Only urgent personal injury cases will be heard during Level 5, judge says

High Court had begun hearing some cases from a backlog of 300 created during first lockdown

Mr Justice Kevin Cross said only cases with a ‘genuine urgency will get the go ahead. File photograph: Dara Mac Donaill

Mr Justice Kevin Cross said only cases with a ‘genuine urgency will get the go ahead. File photograph: Dara Mac Donaill

 

Personal injuries actions before the High Court will not go ahead during the Level 5 coronavirus restrictions unless they are urgent, the judge in charge of those cases has said.

Mr Justice Kevin Cross, who had begun to hear some cases from a backlog of more than 300 created during the lockdown earlier this year said only cases with a “genuine urgency” will get the go ahead.

Speaking during a remote call over of cases in the personal injuries list on Tuesday, Mr Justice Cross said any witness action at hearing will continue but, after that, only cases that are urgent will be heard.

He said he will call over the full personal injuries list on Friday for the month of November to ascertain what cases are urgent. The call over will be done remotely.

The judge warned, for a case to get on to hearing during this lockdown, there must be a “real emergency”.

Personal injury actions had resumed at the High Court last July after a four month absence due to Covid-19 and the first lockdown.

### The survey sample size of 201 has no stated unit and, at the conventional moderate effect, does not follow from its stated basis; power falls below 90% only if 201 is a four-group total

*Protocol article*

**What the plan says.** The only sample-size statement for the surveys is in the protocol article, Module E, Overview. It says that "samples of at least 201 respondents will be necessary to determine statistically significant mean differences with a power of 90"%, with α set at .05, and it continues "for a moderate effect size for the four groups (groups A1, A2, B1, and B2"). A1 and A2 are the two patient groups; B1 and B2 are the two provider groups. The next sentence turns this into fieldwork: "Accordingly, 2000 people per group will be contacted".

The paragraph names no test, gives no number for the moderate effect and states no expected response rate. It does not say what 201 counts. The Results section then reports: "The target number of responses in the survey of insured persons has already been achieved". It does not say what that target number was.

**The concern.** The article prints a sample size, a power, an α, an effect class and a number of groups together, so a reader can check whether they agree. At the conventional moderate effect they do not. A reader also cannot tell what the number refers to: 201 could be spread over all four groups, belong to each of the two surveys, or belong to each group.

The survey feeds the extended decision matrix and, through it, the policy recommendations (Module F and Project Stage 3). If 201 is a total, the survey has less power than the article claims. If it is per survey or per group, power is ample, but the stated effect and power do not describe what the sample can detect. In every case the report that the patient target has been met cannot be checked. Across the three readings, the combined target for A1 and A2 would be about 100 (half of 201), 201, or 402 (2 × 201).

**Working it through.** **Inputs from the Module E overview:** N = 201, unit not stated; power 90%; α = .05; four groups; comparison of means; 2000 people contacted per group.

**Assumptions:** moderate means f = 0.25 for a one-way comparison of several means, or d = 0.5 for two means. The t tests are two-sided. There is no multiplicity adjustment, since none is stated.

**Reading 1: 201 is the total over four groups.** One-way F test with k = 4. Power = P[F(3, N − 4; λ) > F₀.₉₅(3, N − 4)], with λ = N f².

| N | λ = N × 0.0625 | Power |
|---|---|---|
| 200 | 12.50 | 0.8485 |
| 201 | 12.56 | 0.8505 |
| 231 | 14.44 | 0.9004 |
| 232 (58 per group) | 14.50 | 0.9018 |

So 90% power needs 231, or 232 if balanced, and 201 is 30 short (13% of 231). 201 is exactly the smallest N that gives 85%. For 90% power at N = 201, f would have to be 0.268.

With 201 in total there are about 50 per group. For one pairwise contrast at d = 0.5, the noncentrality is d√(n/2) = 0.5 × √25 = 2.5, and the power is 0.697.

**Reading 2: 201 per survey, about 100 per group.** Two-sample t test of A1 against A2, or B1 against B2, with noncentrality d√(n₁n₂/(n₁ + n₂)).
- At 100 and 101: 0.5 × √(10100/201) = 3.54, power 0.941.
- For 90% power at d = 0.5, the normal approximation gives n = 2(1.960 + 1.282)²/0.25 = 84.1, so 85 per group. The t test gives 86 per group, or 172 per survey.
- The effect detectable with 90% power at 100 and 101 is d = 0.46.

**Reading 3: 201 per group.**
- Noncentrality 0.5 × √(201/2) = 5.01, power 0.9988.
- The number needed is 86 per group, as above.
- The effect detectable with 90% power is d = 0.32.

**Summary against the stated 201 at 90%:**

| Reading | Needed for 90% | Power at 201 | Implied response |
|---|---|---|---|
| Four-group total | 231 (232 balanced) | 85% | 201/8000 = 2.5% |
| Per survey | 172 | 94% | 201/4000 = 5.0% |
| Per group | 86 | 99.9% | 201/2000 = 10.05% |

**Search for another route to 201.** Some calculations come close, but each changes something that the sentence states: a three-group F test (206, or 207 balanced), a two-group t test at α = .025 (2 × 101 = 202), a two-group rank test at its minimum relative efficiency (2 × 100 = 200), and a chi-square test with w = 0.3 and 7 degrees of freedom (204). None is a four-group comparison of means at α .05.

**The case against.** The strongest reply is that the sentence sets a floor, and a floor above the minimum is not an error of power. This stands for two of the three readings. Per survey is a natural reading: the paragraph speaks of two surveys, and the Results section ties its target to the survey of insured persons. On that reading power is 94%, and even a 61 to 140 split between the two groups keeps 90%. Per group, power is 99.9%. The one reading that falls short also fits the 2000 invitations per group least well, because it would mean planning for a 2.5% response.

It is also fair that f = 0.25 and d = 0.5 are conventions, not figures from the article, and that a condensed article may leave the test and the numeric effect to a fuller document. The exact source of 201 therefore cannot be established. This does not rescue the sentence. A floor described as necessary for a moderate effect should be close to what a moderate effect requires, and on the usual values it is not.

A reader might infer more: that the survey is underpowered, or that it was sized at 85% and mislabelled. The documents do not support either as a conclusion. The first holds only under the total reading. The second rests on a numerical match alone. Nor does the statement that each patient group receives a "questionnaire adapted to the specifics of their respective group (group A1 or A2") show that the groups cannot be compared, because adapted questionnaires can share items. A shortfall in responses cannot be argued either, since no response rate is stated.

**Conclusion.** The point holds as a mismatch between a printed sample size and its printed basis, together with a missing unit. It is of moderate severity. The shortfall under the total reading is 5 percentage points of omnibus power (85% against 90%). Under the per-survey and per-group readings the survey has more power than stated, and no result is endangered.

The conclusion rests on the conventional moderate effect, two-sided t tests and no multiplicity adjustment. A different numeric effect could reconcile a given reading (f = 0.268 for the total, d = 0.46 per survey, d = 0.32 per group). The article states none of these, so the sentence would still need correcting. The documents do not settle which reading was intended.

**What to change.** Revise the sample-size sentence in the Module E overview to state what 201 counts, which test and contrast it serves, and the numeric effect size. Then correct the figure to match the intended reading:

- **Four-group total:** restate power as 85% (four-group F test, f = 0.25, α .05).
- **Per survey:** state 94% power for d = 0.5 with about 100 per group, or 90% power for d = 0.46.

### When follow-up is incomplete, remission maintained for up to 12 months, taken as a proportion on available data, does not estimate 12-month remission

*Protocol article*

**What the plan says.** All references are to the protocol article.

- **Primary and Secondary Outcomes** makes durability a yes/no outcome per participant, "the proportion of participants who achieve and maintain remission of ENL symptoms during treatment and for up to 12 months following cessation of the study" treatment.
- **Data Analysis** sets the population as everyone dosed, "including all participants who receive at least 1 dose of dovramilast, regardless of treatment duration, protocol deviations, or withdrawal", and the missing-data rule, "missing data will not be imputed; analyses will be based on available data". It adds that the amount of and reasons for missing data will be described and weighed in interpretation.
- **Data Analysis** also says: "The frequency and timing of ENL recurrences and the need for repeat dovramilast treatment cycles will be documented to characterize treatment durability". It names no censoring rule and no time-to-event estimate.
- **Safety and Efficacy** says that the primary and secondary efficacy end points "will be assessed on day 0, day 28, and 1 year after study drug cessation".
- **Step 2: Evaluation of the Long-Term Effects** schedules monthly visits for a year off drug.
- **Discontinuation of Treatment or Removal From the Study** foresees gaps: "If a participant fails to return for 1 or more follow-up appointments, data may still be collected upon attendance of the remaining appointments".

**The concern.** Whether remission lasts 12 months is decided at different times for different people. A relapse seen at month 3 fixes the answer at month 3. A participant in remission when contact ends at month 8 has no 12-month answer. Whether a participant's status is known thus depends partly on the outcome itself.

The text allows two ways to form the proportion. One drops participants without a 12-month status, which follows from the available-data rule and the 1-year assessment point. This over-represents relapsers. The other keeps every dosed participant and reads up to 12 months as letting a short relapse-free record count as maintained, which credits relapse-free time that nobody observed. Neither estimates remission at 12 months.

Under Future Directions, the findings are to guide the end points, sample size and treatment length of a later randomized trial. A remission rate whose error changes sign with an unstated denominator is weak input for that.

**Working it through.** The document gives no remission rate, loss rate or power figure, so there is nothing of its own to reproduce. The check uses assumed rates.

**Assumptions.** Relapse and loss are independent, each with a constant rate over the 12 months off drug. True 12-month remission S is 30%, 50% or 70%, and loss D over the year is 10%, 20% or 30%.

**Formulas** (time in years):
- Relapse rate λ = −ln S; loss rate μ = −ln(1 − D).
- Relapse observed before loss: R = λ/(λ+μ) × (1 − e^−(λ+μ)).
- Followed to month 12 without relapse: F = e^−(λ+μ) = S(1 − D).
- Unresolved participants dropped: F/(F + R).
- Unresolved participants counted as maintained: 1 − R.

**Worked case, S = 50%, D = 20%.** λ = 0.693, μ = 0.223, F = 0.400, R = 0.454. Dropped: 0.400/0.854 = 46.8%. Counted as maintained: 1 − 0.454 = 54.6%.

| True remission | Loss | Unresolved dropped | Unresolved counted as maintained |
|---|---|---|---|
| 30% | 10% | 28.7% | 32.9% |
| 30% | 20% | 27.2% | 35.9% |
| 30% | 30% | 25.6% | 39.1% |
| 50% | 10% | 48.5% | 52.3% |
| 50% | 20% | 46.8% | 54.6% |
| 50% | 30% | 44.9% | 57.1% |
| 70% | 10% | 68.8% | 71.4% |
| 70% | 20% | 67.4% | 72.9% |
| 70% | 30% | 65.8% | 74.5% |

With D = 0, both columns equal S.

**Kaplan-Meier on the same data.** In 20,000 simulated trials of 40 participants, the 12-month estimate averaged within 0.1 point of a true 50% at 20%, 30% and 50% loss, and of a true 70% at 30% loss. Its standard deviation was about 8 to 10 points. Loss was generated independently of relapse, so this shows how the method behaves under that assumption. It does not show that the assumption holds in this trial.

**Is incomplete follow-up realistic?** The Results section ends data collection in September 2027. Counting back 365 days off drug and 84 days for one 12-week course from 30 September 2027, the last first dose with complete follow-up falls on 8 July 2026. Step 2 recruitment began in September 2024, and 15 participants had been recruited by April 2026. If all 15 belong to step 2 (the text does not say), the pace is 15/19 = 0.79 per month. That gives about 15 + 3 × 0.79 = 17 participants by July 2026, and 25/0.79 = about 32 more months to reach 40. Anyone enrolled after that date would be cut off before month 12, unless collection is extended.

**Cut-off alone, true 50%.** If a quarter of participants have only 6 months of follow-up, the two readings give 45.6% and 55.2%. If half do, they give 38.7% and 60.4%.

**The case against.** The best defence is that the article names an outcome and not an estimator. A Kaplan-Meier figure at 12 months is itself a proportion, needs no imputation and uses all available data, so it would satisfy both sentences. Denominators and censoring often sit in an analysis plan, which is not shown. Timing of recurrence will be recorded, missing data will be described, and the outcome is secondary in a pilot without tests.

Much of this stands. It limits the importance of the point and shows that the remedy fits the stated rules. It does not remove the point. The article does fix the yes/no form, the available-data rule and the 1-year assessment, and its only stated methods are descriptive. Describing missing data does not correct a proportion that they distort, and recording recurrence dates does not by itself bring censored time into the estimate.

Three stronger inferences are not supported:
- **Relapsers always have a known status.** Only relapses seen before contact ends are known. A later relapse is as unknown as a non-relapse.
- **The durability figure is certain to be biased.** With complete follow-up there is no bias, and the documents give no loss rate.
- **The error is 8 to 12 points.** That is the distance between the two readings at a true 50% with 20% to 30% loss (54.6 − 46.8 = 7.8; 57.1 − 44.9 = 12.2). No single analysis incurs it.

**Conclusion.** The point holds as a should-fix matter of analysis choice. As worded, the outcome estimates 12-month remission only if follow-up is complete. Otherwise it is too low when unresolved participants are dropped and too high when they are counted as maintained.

The backlog in unheard personal injury cases since mid March to July is believed to be some 300.

The court had limited the number of legal teams who could be present if a case went to hearing. Two-party actions involving a maximum of two legal teams could go ahead but actions involving multi-party involvement could only get a hearing if they were represented by one legal team on each side.

The call over of cases which, before the pandemic, involved a packed courtroom is now done remotely to avoid a large number of people congregating in court at any one time.

Lawyers have also been told consultations and negotiations which would normally have happened in corridors outside court have to take place away from the Four Courts building.

Practitioners must also wear face masks except when addressing the court and each courtroom has been assessed for capacity with certain seats blocked off to allow for social distancing.

To reduce the duration of cases, parties were also told “to use their best endeavours” to agree medical and other expert reports .